So far, we have strong evidence of water at the lunar poles, and this science has increased public and congressional interest in ISRU. The potential availability of large quantities of water ice or hydrated minerals is indeed astonishingly interesting under both a scientific and an economic lens, but there remain significant gaps in our knowledge. We don’t know the exact location, distribution or form that the ice may take. Fortunately, NASA will launch a number of spacecraft in the next few years to prospect for water on the moon and narrow those knowledge gaps. Those include PRIME-1, the Polar Resources Ice Mining Experiment-1 lander, and VIPER, the Volatiles Investigating Polar Exploration Rover.

We should vigorously pursue the ISRU path in parallel with prospecting for water. An enormous resource, in fact, lies not just at the poles but on the surface where the Apollo astronauts walked. Oxygen comprises 80% of our rocket propellant needs, and this can be extracted from dry regolith anywhere on the surface of the moon. This is a technological path that will lead to a sustained human presence on the moon. We have enough knowledge to begin planning its extraction now.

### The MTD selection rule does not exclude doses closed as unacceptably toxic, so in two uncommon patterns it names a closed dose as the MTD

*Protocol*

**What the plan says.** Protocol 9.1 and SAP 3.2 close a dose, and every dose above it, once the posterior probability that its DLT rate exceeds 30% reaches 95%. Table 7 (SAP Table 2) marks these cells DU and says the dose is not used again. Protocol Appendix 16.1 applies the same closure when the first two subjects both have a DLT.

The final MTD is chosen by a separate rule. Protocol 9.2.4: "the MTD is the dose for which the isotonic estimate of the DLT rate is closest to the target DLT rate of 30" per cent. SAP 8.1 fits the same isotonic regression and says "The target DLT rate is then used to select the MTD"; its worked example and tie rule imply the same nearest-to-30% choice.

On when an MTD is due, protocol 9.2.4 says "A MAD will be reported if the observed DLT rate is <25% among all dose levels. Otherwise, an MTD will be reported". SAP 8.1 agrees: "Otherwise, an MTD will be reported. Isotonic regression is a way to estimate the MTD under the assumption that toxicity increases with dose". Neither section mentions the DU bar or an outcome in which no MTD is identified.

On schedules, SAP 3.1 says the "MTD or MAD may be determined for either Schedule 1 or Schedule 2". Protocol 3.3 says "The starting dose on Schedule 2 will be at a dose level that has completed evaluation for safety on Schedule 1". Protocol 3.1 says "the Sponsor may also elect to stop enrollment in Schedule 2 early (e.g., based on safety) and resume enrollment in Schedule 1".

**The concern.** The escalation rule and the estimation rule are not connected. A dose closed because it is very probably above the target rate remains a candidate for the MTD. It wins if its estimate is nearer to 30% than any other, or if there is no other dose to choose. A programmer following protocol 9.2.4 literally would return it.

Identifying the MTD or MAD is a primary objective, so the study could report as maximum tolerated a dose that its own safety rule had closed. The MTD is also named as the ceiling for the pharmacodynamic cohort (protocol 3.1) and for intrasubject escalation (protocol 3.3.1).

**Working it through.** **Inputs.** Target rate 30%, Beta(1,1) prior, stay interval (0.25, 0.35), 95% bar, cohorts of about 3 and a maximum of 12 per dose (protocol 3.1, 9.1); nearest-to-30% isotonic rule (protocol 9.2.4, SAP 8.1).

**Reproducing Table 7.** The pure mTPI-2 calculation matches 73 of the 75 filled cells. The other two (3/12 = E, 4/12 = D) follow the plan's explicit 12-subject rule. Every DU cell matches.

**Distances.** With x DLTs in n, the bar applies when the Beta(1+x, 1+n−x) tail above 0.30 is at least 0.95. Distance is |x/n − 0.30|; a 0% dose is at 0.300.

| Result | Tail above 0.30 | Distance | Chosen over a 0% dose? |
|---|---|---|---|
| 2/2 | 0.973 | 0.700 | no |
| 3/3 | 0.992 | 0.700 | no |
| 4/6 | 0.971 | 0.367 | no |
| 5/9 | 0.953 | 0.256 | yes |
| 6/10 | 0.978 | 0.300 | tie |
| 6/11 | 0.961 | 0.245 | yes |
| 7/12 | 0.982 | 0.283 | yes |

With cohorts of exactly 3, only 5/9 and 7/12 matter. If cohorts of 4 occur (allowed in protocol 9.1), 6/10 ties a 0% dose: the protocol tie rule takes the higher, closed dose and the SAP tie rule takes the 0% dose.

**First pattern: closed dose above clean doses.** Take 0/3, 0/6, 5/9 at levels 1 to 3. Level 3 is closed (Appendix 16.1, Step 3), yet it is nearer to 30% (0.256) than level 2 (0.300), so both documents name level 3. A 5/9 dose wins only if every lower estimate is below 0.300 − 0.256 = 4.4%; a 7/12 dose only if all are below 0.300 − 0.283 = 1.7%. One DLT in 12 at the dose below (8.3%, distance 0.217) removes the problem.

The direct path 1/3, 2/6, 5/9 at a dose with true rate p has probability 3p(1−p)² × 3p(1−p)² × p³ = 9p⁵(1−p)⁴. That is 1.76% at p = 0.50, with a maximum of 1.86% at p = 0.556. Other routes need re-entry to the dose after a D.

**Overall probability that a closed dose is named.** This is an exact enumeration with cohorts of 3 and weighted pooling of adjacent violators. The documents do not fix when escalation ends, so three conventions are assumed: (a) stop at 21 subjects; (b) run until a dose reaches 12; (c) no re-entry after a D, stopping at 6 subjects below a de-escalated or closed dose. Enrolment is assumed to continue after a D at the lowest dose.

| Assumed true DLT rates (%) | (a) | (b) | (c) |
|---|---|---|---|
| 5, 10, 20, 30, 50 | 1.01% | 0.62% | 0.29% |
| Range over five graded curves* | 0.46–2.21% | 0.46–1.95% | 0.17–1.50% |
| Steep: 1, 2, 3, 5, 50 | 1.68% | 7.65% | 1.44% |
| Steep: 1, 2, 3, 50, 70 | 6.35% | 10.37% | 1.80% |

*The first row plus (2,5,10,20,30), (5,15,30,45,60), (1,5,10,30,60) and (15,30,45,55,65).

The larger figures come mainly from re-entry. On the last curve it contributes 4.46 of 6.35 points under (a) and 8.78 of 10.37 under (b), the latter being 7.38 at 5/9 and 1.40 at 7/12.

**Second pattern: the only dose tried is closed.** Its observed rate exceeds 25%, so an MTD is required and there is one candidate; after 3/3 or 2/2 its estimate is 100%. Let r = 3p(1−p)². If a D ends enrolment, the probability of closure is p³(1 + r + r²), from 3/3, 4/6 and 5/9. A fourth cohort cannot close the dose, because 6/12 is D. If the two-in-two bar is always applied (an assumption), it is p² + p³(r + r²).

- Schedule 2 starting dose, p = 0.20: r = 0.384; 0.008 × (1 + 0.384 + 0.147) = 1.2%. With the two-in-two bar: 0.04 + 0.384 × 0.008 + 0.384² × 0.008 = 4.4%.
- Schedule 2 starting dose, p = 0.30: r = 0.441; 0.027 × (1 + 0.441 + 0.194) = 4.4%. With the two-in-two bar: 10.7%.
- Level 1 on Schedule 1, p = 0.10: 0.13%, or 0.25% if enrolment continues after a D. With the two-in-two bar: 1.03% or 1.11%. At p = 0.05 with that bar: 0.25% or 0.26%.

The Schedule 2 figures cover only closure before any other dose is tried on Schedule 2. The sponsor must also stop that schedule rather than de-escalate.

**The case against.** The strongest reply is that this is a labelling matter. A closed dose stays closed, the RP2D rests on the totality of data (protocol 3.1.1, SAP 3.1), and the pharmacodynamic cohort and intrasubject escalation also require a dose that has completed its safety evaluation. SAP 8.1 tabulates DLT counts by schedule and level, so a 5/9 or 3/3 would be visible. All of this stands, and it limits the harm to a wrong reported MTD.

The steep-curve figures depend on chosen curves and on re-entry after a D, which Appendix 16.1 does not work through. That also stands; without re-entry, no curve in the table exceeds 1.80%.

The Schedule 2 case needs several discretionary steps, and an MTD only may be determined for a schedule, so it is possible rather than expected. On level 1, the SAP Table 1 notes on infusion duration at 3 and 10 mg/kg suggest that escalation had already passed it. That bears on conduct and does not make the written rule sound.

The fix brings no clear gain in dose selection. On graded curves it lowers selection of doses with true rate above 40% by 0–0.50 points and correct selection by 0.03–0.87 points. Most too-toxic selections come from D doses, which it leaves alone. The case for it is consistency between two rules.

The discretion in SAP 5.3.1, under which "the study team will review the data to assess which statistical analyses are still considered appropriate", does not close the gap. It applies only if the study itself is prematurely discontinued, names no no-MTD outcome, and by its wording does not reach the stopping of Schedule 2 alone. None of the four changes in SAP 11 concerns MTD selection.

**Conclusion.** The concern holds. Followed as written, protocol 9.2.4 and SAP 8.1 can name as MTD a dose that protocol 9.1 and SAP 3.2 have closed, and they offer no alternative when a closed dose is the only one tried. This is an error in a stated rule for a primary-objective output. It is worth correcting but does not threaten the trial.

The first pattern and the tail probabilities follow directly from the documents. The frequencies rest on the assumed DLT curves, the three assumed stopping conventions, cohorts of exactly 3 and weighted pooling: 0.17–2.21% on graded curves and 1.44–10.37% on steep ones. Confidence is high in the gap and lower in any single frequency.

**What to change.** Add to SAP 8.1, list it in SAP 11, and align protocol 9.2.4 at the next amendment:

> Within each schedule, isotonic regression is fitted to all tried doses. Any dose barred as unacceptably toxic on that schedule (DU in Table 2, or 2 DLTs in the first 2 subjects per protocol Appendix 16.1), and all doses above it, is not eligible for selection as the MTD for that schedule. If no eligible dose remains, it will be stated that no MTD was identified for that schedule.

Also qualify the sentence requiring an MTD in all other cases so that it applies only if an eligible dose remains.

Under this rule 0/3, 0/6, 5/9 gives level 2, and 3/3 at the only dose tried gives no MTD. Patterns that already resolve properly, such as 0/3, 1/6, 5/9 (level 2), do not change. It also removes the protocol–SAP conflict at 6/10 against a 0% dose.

Rocket propellant: main driver for ISRU

By mass, the largest consumable at the Artemis base camp will be rocket propellant. Shelters and other infrastructures can be reused. Breathable air and potable water will obviously be critical, but the local production of them is not a large concern. We have ample experience using nearly closed life support systems on the International Space Station. Water is, indeed, precious, but we know how to recycle drinking water — and even air. Rocket propellant, however, is a large resource mass that cannot be recaptured after use.